For going on 3 decades now, Intergovernmental Panel on Climate Change (IPCC) reports have estimated that the climate’s sensitivity to the doubling of preindustrial levels of CO2 (from 280 ppm to 560 ppm) may range between 1.5°C to 4.5°C due significantly to the assumed “dangerous” warming amplification from positive water vapor feedback. Despite years of analysis, the factor-of-three difference between the lower and higher surface temperature range thresholds has changed little. There apparently have been no breakthroughs in understanding the “basic physics” of water vapor amplification to narrow this range further.
The theoretical conceptualization for the surface temperature change resulting from CO2 doubling alone — without the “dangerous” amplification from water vapor feedback — has also been in use, and unchanged, for decades. Since the 1960s it has been hypothesized that if preindustrial CO2 levels were to be doubled to 560 ppm, the surface temperature change would amount to a warming of a non-alarming 1.2°C in the absence of other feedbacks.
Below are brief summaries from scientific papers (and the Skeptical Science blog) confirming that the IPCC and models claim doubling CO2 only results in 1.2°C of warming.
“[T]he radiative forcing corresponding to a doubling of the CO2 concentration would be 4 Wm-2. To counteract this imbalance, the temperature of the surface-troposphere system would have to increase by 1.2°C (with an accuracy of ±10%), in the absence of other changes”
“We know that if the amount of carbon dioxide (CO2) in the Earth’s atmosphere doubles from the pre-industrial level of 280 parts per million by volume (ppmv) to 560 ppmv, this will cause an energy imbalance by trapping more outgoing thermal radiation in the atmosphere, enough to directly warm the surface approximately 1.2°C.”
“The temperature change at the earth’s surface is ΔT=+1.2°C when the present [CO2] concentration is doubled.”
“The increase of equilibrium surface temperature for doubled atmospheric CO2 is ∼1.2°C. This case is of special interest because it is the purely radiative-convective result, with no feedback effects.”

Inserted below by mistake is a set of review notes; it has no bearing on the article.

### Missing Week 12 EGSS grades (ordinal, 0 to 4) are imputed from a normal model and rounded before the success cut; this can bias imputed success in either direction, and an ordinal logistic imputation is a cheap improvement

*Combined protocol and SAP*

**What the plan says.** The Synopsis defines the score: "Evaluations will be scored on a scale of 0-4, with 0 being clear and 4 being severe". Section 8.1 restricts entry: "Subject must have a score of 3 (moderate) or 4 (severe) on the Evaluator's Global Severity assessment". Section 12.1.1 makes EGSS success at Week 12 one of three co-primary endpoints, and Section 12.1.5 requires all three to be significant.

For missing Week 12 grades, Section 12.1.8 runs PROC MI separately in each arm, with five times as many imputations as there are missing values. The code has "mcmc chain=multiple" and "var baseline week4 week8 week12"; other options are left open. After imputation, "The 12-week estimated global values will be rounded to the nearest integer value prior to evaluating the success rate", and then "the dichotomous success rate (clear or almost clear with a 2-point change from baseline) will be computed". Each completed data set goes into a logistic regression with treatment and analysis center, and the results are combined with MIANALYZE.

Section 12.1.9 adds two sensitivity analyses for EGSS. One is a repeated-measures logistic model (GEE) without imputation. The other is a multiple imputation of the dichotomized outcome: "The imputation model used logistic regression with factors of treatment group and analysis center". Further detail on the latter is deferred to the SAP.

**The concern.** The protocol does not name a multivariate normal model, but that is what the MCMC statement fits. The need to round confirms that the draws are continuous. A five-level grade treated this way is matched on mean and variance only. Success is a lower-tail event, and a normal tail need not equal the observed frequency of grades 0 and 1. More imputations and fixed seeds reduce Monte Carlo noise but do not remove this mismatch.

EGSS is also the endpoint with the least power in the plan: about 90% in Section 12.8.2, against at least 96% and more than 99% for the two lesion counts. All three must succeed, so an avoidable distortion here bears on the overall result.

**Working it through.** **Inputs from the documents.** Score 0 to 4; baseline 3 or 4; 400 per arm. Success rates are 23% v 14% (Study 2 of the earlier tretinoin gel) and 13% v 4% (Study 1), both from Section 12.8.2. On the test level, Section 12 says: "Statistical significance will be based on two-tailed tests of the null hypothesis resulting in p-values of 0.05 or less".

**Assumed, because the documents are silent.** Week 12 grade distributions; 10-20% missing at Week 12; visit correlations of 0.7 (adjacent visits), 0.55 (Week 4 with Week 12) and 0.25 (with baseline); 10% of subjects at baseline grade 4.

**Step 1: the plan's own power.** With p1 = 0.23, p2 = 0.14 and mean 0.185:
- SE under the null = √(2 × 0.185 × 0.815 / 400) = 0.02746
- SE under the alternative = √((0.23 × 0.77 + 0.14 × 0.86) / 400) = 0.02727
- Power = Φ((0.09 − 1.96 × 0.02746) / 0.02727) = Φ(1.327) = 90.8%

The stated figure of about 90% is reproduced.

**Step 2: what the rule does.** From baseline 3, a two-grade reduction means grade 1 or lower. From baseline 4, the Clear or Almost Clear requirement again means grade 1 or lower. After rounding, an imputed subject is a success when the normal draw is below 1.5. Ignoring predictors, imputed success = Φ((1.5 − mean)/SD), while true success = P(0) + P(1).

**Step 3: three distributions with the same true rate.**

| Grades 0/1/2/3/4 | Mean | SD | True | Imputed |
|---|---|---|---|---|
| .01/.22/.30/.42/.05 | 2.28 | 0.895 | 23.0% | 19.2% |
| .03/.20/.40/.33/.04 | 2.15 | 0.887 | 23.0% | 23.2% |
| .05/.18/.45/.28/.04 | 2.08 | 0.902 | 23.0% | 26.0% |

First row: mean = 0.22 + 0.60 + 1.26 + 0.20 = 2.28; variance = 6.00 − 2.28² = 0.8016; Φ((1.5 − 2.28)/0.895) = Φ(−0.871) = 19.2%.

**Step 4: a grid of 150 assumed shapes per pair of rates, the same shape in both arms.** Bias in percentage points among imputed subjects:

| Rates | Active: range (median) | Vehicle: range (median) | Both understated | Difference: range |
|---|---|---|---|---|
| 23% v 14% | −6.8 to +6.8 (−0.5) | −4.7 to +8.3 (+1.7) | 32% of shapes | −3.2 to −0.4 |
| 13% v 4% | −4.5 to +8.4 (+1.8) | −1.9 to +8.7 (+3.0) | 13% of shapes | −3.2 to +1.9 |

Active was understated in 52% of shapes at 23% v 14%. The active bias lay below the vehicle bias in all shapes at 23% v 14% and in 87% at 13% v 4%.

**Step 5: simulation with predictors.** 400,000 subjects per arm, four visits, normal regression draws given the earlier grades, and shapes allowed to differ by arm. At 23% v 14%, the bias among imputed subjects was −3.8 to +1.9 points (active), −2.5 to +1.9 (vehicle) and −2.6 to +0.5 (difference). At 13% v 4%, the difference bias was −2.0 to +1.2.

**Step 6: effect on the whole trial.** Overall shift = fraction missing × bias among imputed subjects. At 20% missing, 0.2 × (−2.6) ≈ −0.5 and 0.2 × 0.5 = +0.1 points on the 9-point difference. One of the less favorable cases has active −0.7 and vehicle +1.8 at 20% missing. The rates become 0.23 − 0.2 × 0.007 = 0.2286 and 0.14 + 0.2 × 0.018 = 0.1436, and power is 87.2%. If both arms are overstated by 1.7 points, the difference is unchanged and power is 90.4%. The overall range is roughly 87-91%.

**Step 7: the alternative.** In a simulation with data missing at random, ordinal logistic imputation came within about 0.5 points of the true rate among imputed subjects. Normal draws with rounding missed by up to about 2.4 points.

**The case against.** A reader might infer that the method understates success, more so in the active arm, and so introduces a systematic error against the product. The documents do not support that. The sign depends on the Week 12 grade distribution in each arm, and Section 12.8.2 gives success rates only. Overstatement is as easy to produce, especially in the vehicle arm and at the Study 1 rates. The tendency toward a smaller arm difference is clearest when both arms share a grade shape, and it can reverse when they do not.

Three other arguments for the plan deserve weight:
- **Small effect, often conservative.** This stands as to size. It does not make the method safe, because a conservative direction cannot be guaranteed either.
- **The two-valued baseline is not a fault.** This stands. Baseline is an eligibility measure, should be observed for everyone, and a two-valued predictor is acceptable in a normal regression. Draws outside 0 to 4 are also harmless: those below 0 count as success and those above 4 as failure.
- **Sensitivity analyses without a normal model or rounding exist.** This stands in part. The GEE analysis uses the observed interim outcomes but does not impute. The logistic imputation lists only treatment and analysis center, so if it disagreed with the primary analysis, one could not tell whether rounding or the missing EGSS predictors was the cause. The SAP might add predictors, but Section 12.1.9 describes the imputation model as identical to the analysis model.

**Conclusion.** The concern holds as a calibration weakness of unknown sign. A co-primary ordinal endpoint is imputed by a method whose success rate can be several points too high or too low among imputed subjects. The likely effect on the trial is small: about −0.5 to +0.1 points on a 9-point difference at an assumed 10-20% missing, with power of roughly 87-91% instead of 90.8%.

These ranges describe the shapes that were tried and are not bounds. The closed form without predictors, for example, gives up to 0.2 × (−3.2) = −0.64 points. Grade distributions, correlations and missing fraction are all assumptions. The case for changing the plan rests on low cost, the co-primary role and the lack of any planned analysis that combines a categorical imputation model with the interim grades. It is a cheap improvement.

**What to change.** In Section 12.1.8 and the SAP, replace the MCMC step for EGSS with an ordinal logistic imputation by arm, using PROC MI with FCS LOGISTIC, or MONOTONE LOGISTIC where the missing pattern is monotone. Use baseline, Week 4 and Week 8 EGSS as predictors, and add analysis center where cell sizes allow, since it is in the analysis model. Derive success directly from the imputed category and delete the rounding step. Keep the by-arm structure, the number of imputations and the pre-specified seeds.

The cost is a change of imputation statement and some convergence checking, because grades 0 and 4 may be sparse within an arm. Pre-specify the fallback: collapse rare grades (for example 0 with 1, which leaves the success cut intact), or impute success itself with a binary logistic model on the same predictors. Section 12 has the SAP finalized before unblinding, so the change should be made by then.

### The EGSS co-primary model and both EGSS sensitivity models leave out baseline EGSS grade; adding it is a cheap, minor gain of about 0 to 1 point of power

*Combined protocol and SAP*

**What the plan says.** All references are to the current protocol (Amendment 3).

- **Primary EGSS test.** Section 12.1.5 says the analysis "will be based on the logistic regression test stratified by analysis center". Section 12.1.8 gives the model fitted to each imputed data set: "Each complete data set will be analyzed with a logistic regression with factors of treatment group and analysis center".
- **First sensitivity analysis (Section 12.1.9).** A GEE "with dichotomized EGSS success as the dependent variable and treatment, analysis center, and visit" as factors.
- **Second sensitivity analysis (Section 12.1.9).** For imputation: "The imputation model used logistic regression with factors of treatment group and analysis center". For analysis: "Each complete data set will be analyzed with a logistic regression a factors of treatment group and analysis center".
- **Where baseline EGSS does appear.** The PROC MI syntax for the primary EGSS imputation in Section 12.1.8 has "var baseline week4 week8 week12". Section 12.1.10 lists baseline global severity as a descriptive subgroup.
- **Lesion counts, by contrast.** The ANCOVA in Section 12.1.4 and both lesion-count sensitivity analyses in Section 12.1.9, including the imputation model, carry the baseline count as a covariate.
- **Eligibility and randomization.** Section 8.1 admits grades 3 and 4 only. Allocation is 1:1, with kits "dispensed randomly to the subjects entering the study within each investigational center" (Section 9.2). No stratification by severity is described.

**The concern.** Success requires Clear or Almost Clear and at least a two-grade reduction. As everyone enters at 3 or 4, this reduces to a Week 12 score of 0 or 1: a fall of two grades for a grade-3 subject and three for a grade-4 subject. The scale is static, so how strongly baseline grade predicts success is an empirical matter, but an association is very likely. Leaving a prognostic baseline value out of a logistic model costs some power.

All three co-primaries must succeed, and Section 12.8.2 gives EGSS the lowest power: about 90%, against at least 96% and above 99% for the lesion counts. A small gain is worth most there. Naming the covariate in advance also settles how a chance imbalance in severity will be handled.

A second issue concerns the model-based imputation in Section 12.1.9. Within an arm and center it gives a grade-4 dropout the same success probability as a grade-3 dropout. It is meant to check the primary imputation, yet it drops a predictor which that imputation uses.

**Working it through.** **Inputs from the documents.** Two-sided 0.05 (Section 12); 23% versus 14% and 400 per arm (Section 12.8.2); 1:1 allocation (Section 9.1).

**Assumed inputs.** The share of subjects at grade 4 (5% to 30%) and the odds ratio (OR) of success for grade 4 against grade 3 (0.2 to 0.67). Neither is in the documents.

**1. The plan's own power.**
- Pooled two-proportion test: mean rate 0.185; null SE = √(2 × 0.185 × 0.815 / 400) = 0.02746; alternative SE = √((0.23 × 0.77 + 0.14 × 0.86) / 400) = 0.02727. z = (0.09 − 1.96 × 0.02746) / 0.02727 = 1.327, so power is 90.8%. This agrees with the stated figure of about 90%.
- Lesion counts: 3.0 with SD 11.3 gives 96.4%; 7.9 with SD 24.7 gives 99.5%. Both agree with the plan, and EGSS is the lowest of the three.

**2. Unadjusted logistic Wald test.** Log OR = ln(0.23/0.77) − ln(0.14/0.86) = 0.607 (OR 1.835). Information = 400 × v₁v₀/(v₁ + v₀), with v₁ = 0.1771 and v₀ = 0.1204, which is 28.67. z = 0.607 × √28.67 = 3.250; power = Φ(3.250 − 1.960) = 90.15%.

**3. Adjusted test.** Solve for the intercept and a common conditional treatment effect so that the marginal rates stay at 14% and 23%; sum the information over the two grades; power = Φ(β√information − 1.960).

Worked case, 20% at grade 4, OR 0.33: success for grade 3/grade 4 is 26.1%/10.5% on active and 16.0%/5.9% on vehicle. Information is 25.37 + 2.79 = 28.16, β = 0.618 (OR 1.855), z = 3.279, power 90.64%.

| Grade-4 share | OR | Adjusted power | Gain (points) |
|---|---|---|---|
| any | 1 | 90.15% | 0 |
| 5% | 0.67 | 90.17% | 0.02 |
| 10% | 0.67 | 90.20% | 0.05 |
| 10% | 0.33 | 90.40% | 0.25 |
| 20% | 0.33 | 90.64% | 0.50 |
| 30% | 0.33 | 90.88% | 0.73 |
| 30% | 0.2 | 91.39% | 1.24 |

“The radiative forcing resulting from doubled atmospheric CO2 would increase the surface and tropospheric temperature by 1.2°C if there were no feedbacks in the climate system.”
“An increase in atmospheric CO2 concentration from 275 to 550 ppm is expected to increase radiative forcing by about 4 W m2, which would lead to a direct warming of 1.2°C in the absence of feedbacks or other responses of the climate system”
IPCC: Dangerous future warming levels (3°C and up) are caused mostly by water vapor, not CO2
As mentioned, the IPCC authors have claimed that it is primarily due to the conceptualization of positive feedback with water vapor that the surface temperature response is projected to reach the dangerous warming levels of 3.0°C and up as CO2 doubles to 560 ppm.
“The so-called water vapour feedback, caused by an increase in atmospheric water vapour due to a temperature increase, is the most important feedback responsible for the amplification of the temperature increase [from CO2 alone].”
In their 4th report, the IPCC acknowledged that humans have little influence in determining water vapor levels:
“Water vapour is the most abundant and important greenhouse gas in the atmosphere. However, human activities have only a small direct influence on the amount of atmospheric water vapour.”
The main reason why IPCC authors have asserted that water vapor will do most of the “dangerous” projected warming, while CO2 will contribute a much smaller fraction, is apparently because the greenhouse warming effect from water vapor forcing is “two to three times greater” than that of carbon dioxide: